Incredibly detailed scenes of larva brains, butterfly scales and mini-crustacean claws — all captured through light microscopes — took some of the top prizes in the 2012 Olympus BioScapes competition, officials announced this week.
In its ninth year, the contest honors microscope images of life science subjects, and this year's highest prize went to Ralph Grimm, a teacher from the Australian town of Jimboomba, just south of Brisbane, for his 58-second video of tiny animals called rotifers on a lily leaf in his pond.
The footage shows astonishing movement inside what might otherwise look like a speck of pond scum to the naked eye. The creatures' cilia tremble, sweeping food into their mouths; the video also reveals the rotifers' internal organs and eyes (which look like red dots) through a photo technique known as differential interference contrast illumination. [See the Prize-Winning Images Here]
A screen-grab from the 1st-prize video of wiggling rotifers. (Photo: Ralph Grimm, Olympus BioScapes Digital Imaging Competition)
Arlene Wechezak of Anacortes, Wash., took second place with her up-close image of branching red algae, while third prize went to Igor Siwanowicz, of the Howard Hughes Medical Institute's Janelia Farm research campus in Virginia, for his colorful shot of a fern's spore factories.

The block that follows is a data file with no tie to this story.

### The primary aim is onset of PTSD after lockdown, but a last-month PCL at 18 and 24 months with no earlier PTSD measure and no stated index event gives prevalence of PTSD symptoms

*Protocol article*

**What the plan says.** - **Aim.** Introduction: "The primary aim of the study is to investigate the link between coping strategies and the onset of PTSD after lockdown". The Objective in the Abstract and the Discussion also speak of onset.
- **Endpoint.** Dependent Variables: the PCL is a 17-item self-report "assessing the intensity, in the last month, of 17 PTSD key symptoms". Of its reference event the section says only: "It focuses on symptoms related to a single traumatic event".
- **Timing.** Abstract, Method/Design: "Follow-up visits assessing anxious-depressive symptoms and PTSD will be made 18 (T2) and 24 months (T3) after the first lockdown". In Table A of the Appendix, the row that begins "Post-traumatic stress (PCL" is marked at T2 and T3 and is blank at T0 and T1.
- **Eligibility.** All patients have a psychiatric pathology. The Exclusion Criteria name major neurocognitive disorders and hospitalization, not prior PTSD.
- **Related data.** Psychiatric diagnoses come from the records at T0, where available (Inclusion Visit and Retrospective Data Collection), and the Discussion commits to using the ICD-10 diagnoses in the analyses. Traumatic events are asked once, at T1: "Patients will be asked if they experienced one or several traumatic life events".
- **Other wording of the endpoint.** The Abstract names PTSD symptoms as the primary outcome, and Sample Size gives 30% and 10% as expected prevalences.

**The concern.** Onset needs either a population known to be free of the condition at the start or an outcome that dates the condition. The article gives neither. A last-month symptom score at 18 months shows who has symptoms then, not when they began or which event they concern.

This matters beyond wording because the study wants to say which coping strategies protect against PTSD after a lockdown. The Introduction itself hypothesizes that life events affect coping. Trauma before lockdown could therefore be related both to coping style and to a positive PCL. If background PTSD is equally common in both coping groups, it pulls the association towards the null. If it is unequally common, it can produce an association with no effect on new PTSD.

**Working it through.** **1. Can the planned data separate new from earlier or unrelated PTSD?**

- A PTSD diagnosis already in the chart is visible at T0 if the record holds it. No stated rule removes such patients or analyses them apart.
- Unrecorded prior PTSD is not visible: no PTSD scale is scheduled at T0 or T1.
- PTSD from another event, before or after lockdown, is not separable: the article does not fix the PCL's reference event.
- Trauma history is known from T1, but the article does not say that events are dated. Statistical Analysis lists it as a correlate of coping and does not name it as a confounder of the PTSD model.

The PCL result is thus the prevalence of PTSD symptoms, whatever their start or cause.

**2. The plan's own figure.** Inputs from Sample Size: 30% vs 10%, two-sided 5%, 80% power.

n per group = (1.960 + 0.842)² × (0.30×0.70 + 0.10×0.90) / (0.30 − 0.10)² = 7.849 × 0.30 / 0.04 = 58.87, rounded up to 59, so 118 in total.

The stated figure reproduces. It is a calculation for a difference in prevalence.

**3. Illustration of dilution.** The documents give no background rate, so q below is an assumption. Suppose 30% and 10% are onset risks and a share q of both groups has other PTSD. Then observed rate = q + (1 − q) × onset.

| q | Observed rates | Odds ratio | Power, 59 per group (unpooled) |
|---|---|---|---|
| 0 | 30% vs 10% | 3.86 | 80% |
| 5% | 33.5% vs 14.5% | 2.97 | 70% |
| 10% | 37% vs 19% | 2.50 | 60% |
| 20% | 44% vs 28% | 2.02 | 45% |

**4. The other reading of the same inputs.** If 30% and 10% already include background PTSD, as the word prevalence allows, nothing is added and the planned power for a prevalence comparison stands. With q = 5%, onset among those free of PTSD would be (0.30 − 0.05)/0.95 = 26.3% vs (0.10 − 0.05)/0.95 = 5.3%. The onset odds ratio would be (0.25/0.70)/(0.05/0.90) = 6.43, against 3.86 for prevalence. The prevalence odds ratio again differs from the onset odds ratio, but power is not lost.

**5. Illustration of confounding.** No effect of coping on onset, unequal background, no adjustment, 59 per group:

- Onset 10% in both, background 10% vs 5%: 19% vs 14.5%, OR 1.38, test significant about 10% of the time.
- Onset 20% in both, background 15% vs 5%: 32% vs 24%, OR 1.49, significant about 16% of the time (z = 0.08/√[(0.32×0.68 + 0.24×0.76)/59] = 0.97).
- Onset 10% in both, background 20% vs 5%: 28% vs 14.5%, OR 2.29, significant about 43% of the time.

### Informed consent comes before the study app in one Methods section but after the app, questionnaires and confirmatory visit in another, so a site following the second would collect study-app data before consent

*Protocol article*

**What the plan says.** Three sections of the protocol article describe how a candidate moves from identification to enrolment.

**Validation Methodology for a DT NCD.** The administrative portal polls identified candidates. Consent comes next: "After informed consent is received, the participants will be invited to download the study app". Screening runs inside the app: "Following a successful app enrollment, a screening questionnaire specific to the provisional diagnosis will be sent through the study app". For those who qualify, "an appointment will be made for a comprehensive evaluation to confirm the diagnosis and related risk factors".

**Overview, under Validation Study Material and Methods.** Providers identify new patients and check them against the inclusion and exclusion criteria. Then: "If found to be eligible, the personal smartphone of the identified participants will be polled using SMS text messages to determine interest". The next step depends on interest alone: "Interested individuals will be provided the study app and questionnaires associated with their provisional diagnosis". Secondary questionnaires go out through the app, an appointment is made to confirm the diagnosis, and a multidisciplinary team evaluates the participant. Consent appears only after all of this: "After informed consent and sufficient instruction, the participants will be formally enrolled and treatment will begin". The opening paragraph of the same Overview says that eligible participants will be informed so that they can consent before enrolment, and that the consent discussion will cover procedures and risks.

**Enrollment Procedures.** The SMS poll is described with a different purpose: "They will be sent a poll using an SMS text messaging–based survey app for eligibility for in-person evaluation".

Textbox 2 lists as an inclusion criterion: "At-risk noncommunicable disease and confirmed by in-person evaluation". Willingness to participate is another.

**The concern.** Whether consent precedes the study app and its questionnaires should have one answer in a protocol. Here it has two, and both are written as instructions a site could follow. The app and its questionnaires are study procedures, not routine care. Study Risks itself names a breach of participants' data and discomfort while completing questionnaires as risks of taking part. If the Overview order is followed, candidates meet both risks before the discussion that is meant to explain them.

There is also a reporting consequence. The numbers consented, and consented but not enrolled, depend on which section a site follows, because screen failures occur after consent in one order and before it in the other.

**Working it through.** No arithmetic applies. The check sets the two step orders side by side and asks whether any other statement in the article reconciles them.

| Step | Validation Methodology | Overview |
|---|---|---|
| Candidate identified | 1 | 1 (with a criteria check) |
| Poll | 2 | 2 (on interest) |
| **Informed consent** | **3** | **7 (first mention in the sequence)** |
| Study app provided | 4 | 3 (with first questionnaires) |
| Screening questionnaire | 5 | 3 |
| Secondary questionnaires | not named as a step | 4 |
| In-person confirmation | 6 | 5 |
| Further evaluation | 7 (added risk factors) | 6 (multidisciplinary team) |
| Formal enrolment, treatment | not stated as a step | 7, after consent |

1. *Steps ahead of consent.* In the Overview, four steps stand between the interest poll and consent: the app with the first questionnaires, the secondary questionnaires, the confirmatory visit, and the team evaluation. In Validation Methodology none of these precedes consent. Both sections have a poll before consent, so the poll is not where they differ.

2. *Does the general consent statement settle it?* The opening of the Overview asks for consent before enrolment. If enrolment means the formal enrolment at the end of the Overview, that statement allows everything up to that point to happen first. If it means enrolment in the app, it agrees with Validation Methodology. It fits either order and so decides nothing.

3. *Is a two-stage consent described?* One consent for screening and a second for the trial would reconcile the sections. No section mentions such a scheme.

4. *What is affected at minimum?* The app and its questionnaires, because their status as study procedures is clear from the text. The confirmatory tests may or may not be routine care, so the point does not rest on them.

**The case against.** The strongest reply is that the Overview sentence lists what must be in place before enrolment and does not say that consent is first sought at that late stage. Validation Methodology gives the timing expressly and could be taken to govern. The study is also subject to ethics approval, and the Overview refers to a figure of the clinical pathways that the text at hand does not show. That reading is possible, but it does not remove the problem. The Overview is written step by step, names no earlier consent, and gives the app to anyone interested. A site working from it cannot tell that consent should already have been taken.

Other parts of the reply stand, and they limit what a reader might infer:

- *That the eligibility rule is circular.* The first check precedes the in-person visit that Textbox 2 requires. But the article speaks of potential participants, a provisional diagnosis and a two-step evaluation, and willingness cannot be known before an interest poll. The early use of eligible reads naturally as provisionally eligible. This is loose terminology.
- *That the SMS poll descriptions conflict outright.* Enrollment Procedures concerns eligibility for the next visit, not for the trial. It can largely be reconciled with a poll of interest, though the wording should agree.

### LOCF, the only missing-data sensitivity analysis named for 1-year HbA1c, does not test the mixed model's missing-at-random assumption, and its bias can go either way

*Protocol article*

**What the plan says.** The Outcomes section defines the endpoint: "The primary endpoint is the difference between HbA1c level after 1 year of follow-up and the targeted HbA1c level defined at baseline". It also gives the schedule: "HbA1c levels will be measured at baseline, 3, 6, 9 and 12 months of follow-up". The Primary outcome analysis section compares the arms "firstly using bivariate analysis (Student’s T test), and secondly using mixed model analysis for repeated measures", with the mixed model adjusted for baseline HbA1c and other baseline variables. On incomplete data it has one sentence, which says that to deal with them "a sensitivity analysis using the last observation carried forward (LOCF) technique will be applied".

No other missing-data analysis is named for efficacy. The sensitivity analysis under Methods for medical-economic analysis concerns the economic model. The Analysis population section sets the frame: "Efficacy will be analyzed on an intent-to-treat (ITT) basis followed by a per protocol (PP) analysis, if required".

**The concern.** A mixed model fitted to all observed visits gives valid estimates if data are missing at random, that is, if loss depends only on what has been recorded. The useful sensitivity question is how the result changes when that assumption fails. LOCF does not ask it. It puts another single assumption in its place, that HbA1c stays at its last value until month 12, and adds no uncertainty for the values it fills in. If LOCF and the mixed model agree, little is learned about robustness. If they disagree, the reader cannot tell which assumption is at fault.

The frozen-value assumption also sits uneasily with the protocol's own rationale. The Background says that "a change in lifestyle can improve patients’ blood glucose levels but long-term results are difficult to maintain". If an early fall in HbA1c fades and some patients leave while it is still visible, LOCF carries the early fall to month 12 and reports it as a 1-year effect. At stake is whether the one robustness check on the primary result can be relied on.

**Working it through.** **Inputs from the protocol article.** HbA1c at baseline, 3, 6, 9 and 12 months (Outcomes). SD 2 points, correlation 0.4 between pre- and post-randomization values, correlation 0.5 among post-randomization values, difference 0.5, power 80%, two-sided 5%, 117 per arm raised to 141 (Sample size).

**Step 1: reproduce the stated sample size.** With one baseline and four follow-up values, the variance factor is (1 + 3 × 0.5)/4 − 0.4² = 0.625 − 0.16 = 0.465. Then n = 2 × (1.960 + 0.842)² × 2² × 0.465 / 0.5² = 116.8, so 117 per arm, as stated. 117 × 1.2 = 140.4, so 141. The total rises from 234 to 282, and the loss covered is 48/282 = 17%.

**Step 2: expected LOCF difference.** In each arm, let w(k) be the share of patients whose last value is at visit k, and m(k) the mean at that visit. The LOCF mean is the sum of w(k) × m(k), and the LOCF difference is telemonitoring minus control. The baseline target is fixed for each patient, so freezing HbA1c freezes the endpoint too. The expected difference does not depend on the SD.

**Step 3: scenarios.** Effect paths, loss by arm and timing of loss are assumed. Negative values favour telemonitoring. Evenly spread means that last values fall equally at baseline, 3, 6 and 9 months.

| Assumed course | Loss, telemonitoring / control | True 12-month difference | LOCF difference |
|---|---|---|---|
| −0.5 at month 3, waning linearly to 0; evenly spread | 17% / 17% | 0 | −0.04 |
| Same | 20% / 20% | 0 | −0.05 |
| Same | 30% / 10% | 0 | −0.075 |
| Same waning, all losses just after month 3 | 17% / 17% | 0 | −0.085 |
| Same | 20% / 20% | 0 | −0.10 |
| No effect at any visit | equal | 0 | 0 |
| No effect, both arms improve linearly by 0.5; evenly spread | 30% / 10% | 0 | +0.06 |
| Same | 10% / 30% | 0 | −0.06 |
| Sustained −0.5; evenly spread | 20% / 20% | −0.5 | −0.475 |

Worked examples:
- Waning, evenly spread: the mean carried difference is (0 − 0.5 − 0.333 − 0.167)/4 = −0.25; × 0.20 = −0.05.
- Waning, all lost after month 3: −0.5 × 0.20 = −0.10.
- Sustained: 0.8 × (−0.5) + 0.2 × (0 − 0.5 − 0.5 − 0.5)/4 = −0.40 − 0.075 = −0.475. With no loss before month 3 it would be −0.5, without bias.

Siwanowicz also snagged an honorable mentions for his alienlike depiction of a slug moth caterpillar preparing to pupate; a delicate-looking portrayal of an oak lace bug (Corythucha arcuata), a common oak pest; and the appendage of a marine amphipod that's covered in featherlike hairs meant to trap plankton floating by.
Another image of the translucent claw of a crustacean, known as a pram bug, earned Christian Sardet and Sharif Mirshak of The Plankton Chronicles Project, fourth prize.
This image of a translucent claw of a pram bug, with muscles and rows of pigment cells visible, earned fourth prize. (Photo: Christian Sardet and Sharif Mirshak, Olympus BioScapes Digital Imaging Competition)
Other award-winning pictures showed the brain of a fruit-fly larva with eye discs attached, the wing scales of a Prola Beauty butterfly and the expanding mouth of a live mushroom coral.
There were more than 2,000 entries to the competition, with the winners announced Dec. 16 at a gala in San Francisco. First-place winner Grimm will get $5,000 worth of Olympus camera and microscope equipment. A selection of the images and videos will be displayed in a traveling museum exhibit that will tour the United States this coming year.
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